Strong: Meditech can adopt in house technical security protocols and limit web access to create a secure environment.
Mobile web interface – Non-Native
Historical Patient Data
Complete visit histories from all components of the health care delivery system are available within the EMR. Users can check off the visit(s) for which they want to see patient information, or they can request a compilation of the data from all visits. This data includes:
• Medical history and test results
• Abstracts from previous visits
The EMR supports the entire continuum of patient care through integration with the health care organization’s outpatient providers. Care providers connect through local area and wide area networks based on open systems capabilities and advanced telecommunications. Information is retrieved from many care center locations including:• Physicians’ offices
• Outpatient surgical centers
• Nursing homes
• Home health care agencies
• Satellite labs
• Rehabilitation centers
• Health Maintenance Organizations (HMOs).
The Meditech EMR offers maximum accessibility, in a single inquiry, to any number of users at the same time. Users have direct, immediate access from any workstation in the health care organization. Authorized clinicians can access the EMR from their homes or offices.
Current Administrative Data
The EMR includes all patient-related administrative data in a single record. This data includes:
• Complete demographics
• Insurance information
• Diagnostic and procedure code assignments.
Photographic identification can be attached to all patient files, making it easier for clinicians to identify specific patients, and also to assist registration personnel in the detection of fraud.
Graphical Display of Data
Within the EMR, test results are automatically charted in easy-to-interpret color graphics, including point, bar, and line graphs. This allows users to pinpoint abnormalities and trends, so decisions are made more quickly, enhancing a patient’s quality of care. To help with data assessment, the system features: • Automatic plotting of results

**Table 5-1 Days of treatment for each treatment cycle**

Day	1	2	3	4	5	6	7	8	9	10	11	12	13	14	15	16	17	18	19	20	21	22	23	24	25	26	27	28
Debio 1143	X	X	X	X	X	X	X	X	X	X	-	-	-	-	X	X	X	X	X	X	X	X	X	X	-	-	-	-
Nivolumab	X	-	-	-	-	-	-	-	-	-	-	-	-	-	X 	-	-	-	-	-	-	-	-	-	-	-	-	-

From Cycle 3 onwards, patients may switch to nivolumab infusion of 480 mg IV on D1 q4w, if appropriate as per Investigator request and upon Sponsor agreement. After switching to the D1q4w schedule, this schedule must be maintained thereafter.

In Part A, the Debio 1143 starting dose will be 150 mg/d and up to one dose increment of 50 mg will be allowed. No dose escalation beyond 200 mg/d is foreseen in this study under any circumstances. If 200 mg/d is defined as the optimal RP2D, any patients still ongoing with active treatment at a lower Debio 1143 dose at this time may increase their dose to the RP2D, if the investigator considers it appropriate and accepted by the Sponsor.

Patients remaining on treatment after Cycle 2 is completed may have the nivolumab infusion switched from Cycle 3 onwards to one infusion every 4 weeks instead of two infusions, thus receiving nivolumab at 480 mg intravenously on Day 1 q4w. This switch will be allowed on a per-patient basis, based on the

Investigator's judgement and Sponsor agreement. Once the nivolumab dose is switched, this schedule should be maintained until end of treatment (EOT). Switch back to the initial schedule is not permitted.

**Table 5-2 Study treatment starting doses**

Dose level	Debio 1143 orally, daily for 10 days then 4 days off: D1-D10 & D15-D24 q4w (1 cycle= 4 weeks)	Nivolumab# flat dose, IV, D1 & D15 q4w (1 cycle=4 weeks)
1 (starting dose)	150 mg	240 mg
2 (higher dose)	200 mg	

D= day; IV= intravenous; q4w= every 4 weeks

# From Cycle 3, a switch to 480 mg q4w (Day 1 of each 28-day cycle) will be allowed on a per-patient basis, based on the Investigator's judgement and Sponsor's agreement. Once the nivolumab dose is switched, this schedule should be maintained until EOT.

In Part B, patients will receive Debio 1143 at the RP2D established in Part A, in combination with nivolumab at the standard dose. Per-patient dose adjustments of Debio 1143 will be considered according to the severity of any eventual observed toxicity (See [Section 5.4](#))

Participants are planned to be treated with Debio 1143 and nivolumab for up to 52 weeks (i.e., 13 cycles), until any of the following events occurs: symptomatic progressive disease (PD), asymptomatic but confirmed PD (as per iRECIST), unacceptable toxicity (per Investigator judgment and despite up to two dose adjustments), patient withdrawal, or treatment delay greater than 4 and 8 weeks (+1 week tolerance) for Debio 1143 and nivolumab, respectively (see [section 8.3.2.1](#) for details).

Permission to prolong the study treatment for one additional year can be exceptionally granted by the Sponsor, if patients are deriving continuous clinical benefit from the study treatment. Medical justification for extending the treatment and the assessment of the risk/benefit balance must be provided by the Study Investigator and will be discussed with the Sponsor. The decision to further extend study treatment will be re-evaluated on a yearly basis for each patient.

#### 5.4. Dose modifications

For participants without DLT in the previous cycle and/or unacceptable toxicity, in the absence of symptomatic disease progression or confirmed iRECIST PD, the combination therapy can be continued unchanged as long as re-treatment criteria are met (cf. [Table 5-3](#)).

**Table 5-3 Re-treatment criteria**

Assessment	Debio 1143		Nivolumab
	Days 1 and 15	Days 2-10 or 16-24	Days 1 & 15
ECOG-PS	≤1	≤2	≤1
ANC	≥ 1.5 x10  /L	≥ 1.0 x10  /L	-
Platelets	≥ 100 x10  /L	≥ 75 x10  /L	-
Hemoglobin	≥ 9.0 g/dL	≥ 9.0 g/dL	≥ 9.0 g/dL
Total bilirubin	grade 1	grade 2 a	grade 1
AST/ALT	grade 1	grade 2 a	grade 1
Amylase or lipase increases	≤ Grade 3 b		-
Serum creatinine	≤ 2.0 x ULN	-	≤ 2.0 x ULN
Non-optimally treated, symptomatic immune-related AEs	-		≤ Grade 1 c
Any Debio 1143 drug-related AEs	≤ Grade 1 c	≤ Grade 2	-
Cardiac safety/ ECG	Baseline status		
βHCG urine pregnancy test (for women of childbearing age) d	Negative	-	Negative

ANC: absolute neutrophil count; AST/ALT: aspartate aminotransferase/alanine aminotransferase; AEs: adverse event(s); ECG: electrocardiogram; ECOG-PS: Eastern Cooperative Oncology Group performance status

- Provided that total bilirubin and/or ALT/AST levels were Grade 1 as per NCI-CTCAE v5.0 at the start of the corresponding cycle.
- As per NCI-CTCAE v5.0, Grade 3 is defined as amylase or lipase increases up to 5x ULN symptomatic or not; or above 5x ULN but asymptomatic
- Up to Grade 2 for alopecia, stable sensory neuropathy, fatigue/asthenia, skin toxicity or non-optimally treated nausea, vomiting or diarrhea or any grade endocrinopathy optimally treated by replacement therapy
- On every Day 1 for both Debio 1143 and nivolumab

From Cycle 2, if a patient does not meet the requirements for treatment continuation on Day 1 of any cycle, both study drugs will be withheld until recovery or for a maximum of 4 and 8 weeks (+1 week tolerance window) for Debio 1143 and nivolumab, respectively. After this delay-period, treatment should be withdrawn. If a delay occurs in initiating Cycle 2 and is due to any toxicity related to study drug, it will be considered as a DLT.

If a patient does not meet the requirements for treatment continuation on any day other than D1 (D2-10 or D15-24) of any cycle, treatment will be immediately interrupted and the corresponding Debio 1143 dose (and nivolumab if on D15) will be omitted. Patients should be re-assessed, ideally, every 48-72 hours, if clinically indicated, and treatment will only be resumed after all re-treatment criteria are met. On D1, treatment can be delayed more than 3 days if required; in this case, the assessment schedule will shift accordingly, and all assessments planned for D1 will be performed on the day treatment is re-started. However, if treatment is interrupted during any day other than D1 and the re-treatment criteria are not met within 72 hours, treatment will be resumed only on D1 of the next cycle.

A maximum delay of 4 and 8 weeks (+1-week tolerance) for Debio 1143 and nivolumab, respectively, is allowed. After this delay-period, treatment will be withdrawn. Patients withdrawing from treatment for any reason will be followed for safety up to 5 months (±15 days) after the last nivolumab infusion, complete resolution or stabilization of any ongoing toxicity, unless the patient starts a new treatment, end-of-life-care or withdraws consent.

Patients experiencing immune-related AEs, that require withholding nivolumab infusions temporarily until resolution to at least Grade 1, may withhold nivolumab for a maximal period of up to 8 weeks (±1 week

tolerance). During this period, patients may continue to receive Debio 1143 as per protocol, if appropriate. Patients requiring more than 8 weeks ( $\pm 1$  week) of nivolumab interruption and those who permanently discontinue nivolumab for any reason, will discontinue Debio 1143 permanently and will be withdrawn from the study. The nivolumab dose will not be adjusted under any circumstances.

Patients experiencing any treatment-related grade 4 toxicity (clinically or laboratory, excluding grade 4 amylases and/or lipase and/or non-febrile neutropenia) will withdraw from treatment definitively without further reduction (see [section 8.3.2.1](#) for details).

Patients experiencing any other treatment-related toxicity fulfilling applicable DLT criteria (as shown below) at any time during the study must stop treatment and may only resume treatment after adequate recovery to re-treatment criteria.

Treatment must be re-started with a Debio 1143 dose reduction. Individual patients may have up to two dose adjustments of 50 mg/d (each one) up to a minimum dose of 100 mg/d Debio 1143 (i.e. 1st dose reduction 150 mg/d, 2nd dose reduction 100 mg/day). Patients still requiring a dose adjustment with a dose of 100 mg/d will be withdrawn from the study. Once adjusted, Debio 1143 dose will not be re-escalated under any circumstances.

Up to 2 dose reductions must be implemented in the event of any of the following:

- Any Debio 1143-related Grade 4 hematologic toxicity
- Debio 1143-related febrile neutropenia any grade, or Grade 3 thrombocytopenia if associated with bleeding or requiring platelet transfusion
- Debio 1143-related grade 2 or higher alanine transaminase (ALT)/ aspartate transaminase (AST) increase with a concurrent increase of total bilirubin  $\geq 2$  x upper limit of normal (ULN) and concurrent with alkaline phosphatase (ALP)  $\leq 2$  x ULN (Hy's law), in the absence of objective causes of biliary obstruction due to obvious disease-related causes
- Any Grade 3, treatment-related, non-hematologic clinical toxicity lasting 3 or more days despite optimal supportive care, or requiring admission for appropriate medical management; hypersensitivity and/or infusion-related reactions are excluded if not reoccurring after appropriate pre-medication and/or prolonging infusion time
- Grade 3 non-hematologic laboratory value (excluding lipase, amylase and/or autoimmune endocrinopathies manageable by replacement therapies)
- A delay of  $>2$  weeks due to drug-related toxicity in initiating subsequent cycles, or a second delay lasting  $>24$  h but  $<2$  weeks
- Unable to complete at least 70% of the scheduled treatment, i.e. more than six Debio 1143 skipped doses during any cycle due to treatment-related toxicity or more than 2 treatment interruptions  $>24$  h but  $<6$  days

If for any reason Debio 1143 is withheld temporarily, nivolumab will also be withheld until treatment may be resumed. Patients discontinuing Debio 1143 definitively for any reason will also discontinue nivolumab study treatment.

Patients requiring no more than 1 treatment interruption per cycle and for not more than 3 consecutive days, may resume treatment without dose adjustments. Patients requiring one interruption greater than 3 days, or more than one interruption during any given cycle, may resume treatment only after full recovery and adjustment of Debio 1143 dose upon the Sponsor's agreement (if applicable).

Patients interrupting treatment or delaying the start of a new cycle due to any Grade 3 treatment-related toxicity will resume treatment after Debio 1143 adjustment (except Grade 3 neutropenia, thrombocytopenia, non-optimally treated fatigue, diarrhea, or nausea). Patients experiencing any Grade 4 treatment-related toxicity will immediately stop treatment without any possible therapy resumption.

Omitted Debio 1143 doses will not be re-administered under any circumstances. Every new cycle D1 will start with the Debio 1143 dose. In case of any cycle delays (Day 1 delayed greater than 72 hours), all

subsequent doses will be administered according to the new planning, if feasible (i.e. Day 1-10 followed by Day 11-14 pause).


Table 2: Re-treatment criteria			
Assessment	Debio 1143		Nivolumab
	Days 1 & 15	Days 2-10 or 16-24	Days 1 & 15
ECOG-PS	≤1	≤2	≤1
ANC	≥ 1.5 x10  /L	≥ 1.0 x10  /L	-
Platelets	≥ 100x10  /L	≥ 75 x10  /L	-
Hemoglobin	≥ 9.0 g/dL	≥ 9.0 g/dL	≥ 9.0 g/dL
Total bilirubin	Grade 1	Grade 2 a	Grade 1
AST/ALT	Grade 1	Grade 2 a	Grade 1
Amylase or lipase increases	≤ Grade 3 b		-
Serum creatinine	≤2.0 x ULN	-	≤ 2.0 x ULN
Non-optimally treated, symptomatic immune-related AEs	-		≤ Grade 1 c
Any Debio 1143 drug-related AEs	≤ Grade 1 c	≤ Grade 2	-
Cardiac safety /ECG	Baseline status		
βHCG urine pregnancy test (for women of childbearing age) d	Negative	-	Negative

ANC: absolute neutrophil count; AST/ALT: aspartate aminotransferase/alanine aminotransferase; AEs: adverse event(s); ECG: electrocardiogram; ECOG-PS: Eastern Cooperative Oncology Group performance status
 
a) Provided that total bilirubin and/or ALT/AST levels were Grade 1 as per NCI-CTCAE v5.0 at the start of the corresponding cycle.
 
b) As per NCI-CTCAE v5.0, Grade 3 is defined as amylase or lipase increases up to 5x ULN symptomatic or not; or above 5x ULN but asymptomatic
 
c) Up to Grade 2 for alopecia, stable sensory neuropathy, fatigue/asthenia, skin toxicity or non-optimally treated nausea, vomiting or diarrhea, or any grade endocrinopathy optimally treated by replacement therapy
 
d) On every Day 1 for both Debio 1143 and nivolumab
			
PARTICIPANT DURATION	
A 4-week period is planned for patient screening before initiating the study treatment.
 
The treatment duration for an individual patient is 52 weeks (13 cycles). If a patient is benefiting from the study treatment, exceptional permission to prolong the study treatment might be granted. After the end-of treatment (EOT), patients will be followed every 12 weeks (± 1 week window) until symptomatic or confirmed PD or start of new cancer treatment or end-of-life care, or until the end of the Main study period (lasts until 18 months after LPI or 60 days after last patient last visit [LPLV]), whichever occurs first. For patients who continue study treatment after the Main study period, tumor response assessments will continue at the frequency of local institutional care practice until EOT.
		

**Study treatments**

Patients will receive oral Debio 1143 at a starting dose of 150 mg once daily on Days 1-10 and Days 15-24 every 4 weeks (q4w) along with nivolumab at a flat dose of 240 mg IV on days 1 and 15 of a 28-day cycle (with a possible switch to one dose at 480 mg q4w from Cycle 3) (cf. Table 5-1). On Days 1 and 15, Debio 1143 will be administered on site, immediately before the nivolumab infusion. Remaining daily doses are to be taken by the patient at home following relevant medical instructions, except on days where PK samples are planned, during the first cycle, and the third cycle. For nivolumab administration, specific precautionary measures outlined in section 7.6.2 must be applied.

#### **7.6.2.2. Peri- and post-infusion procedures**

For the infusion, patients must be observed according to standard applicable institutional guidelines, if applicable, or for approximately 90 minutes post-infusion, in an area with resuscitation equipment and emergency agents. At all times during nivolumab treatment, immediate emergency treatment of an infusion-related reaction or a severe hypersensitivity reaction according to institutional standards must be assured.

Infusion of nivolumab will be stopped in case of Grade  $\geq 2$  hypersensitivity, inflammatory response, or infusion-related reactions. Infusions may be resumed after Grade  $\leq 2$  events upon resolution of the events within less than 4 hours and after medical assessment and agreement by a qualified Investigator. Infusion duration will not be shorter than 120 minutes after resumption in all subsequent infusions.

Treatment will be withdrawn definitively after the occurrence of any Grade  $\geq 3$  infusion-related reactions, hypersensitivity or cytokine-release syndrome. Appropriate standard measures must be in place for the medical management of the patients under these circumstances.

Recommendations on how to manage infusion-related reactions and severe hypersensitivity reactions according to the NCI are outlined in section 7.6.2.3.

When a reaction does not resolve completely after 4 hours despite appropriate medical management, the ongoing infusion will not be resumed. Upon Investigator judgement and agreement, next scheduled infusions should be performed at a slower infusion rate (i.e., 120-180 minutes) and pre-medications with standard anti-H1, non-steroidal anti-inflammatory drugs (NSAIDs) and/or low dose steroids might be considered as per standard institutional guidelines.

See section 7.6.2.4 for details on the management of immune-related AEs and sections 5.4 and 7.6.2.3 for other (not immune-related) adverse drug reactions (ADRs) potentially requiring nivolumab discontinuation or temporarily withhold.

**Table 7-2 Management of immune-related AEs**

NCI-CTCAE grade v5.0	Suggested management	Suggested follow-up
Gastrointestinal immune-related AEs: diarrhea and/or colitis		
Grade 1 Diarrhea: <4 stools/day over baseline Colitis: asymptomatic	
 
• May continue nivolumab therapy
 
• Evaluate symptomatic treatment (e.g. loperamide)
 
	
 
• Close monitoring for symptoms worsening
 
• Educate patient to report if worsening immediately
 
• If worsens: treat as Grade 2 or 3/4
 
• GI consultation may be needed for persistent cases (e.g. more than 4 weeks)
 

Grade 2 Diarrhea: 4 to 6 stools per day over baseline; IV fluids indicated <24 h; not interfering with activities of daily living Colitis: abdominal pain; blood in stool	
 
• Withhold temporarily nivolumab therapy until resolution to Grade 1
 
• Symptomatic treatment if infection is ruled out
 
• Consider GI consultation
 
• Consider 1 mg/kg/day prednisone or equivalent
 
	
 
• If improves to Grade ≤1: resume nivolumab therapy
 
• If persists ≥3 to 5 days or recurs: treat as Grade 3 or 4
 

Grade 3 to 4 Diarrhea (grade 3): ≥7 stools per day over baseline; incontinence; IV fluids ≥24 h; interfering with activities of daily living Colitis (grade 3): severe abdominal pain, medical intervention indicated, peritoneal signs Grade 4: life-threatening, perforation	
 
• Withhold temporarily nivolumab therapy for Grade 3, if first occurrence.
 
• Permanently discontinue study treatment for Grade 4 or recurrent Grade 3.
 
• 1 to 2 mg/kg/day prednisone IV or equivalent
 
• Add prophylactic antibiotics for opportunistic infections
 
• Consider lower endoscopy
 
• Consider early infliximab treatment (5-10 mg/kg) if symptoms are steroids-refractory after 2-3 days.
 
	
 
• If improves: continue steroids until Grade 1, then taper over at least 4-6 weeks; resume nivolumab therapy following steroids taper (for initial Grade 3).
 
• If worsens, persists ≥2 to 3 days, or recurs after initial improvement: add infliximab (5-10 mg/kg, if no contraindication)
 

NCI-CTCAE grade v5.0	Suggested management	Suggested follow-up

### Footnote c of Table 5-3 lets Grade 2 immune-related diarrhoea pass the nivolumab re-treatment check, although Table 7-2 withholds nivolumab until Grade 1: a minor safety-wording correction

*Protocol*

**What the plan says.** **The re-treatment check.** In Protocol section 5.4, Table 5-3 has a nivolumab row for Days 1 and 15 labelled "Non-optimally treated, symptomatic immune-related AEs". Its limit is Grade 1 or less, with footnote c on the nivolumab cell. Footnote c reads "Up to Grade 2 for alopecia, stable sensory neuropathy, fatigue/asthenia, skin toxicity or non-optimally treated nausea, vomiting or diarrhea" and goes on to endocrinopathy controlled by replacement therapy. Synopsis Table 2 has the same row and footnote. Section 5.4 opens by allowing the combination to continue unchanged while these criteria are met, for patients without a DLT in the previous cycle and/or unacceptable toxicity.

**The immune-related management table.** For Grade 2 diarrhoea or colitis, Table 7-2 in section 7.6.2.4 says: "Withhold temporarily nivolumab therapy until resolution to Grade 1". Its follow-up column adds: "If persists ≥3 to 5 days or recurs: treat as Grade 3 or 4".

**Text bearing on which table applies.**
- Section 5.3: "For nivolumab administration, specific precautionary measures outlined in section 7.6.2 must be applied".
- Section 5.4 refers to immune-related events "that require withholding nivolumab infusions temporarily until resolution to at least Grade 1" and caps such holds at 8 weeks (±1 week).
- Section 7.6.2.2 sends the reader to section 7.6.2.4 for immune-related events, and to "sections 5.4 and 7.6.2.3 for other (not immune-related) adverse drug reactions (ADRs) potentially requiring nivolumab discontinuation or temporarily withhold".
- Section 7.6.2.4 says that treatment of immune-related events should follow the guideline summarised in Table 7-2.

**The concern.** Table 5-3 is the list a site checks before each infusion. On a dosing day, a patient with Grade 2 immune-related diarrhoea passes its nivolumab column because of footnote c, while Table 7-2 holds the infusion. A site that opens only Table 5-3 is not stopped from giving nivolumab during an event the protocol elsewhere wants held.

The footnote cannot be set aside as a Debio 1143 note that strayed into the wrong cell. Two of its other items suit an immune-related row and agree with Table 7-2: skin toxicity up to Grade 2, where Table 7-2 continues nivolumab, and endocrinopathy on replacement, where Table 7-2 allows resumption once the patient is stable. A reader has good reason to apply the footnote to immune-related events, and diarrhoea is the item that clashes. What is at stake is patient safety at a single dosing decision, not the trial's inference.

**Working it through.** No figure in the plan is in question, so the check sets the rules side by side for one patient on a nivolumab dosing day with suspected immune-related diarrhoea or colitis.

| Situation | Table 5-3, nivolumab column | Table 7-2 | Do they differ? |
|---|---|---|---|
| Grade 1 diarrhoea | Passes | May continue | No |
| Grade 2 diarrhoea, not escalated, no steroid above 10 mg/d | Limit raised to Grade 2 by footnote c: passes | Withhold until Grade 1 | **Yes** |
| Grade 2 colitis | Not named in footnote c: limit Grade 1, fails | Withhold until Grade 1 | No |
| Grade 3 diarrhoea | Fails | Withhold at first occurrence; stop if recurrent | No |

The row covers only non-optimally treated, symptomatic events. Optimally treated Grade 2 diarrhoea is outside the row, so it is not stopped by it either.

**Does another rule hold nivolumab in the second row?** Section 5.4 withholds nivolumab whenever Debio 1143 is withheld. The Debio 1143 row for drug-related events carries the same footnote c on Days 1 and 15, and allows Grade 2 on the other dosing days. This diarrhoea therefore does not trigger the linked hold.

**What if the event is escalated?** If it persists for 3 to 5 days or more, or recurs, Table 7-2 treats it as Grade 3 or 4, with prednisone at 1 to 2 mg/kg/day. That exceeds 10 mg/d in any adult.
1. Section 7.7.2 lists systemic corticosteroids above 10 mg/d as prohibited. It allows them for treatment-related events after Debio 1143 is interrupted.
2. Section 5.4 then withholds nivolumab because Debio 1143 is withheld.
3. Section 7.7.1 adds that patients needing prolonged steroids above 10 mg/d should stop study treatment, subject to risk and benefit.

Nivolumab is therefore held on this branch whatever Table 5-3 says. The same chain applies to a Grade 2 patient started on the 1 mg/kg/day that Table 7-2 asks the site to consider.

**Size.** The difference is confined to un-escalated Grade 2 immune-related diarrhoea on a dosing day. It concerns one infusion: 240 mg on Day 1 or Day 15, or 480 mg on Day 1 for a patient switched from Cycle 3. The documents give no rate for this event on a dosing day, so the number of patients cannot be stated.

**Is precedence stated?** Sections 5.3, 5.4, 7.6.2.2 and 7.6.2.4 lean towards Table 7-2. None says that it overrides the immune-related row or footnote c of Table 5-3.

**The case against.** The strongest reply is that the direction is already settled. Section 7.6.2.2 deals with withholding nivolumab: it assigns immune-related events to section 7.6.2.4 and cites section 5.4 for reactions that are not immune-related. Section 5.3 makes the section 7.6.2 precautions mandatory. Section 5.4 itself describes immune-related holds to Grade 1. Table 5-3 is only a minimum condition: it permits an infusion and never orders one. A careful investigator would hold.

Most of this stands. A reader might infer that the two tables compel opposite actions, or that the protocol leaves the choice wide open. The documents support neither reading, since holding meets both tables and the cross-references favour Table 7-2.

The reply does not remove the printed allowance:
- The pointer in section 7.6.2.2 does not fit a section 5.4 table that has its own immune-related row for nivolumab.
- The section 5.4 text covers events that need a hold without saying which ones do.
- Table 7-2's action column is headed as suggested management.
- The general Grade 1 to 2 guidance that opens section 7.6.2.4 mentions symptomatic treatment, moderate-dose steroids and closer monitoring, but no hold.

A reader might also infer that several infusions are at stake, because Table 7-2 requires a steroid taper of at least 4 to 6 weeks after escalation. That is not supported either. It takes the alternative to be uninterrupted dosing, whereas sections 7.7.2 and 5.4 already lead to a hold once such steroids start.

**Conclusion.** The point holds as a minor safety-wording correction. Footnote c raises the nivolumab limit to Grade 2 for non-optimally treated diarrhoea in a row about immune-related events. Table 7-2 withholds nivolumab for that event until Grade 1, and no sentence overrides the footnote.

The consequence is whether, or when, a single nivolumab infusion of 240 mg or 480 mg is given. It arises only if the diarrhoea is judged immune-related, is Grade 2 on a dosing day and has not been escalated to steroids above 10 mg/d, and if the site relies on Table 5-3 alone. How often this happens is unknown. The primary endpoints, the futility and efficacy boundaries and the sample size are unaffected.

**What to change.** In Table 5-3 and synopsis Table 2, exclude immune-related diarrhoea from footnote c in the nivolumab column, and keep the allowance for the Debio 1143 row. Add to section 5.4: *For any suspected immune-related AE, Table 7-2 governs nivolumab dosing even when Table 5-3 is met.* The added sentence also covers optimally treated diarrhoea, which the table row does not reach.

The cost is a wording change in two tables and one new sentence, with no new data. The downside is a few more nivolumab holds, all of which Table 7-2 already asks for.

• Color graphs
• Abnormal result flags.
On-Line Ordering and Electronic Signature
Customers who license MEDITECH’s Provider Order Management application can place orders directly from the EMR. When viewing clinical results, the data in the EMR reveals the need for additional orders, rescinded orders, cutback of dosages — all urgent information relevant to patient care. Physicians can use an electronic signature capability to sign orders and reports from any location in the health care enterprise. The information is automatically updated in the EMR.
Don’t throw the baby out with the bath water on this one. If your looking to go with a safe bet, look at Meditech 6.0 before you jump into bed with Epic. You maybe surprised. Just make sure you do a feature comparison matrix against the two and your core use cases.
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Review Summary :
|Reviewer :||EMR Matrix|
|Review Date :|
|Item Name :||Meditech Electronic Medical Record Review|
|Item Description:||In 1969, A. Neil Pappalardo began development of MIIS. This was one of several proprietary implementations of MUMPS, a programming language which at the time had not been standardized. MIIS users and developers later influenced efforts toward MUMPS standardization during the early 1970s; the MUMPS standard was complete by 1974 and approved by 1977. Between 1971 and 1979, Pappalardo developed various other systems, but those associated with integrated health care information remained his primary focus.|